The moment participants enter the Percy and Anna Julian exhibit, currently on display at the DuSable Museum of African-American History, 740 E. 56th St. on Chicago’s South Side, they are immediately greeted with the Julian Family Credo.
It reads: “Never pretend to be something you aren’t. Make yourself something to be proud of and then you don’t have to pretend.”
The exhibit, “From Dreams to Determination: The Legacy of doctors Percy and Anna Julian,” highlights the couples’ various accomplishments and accolades while also focusing on one of the first great African American “power couples”.
The exhibit, which runs from Oct. 20-Oct 28, debuted with an opening night ceremony last Friday, attended by friends and associates of the Julians. Also attending was Faith Julian, Anna and Percy Julian’s daughter, who also spoke during the occasion.
The exhibit opening also included a 30-minute preview of the PBS docudrama chronicling Dr. Percy Julian’s life, titled “Forgotten Genius” set to premier on PBS (Channel 11) on Feb. 6.
The DuSable exhibit features, photographs of the couple with their children, Faith and Percy Jr., in the 1960s, including one photograph of the kids bundled up in winter coats.
“I think it is a wonderful exhibit,” said Faith Julian, as she walked through the displays of writings, awards and photographs of her parents.
“Wow, a picture with me and my father – I don’t have many of those,” she said, looking at one picture taken on her wedding day with her father.
There are pictures of Percy and his son at a baseball game (Dr. Julian was a Sox fan). Another photo shows Percy and Anna having dinner in their living room.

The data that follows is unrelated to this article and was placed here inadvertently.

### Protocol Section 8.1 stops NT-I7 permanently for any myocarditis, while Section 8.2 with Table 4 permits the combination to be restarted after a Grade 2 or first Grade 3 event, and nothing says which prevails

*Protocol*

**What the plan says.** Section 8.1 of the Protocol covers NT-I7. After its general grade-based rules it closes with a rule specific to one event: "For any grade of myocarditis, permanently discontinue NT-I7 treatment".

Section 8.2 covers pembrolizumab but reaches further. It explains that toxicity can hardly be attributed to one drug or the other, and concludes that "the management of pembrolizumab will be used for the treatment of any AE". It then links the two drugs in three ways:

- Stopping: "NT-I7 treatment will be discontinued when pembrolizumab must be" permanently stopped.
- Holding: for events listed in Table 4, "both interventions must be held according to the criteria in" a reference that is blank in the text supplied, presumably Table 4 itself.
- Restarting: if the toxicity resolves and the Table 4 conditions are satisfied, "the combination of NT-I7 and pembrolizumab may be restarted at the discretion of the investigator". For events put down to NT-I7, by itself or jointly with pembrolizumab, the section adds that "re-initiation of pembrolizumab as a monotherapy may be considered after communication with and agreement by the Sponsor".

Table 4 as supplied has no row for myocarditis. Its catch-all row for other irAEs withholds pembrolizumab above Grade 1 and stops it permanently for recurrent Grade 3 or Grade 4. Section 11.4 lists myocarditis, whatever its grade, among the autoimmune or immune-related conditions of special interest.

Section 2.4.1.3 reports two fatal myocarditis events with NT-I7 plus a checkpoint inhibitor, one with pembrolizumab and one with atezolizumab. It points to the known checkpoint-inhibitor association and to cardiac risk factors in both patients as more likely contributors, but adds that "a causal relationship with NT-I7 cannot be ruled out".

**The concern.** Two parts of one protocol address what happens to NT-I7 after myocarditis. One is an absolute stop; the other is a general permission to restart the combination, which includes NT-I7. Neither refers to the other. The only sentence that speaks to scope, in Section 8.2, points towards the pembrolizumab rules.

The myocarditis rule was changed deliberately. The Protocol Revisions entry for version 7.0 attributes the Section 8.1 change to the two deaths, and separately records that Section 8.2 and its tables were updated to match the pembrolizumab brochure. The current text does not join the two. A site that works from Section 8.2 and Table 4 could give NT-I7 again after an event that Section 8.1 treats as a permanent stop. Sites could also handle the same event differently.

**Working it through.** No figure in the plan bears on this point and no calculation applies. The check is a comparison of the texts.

In front of a packed auditorium audience, Faith, who still lives in Oak Park, spoke at length about her parents and how pleased she was to see their story brought together so completely.
“This is the first exhibit to honor both my parents as opposed to simply my father, which I especially appreciate,” she said. “In many ways, my dad was a giant of a man-not necessarily physically because he was only 5-9, but in his stature in the eyes of his colleagues. However, never let it be said that he could have achieved as much as he did without my mother, who was both his emotional support and his motivation to even greater accomplishments.
The exhibit’s curator, Charles E. Bethea, consulted history books, the Internet and the Julian family for information.
“Even though Percy is more widely known because of his numerous accomplishments in the laboratory, Anna, who is less known, was no less a pioneer,” Bethea said. “She was the first African-American woman to receive her Ph.D. and the first African-American woman accepted into the Phi Sigma Theta Sorority.”
The exhibit is divided into three central themes: “Early Struggles,” which focuses on the early years of Percy and Anna; “Moving Forward,” covering the primary scientific advancements the couple made during the period 1940-1960; and “Lessons Left Behind,” covering the period in the 1950s when the Julians and their children moved to Oak Park, becoming the town’s first black family.
The exhibit features documents and testimonials from 1920, when Percy Julian graduated from Depauw University as class valedictorian. This particular accomplishment was more impressive given the fact that there were no high school-educated black students beyond the 10th grade in Montgomery, Ala., where Julian grew up. He actually had to take high school and college courses concurrently at DePauw.
Being the only African American in his class was the first of many obstacles he would have to overcome.
“When I was a child, I used to tell my father, ‘Dad, you are so smart.’ He used to tell me, ‘No, I’m not smart. I just work hard,'” said Faith. “He proved that anything is possible through hard work and dedication-and my mother, so willing to relinquish the spotlight to him and let his own accomplishments shine as her own were downplayed. In each other, they found the perfect partner to live out their mutually shared vision of making the world a little better than it was when they entered it.”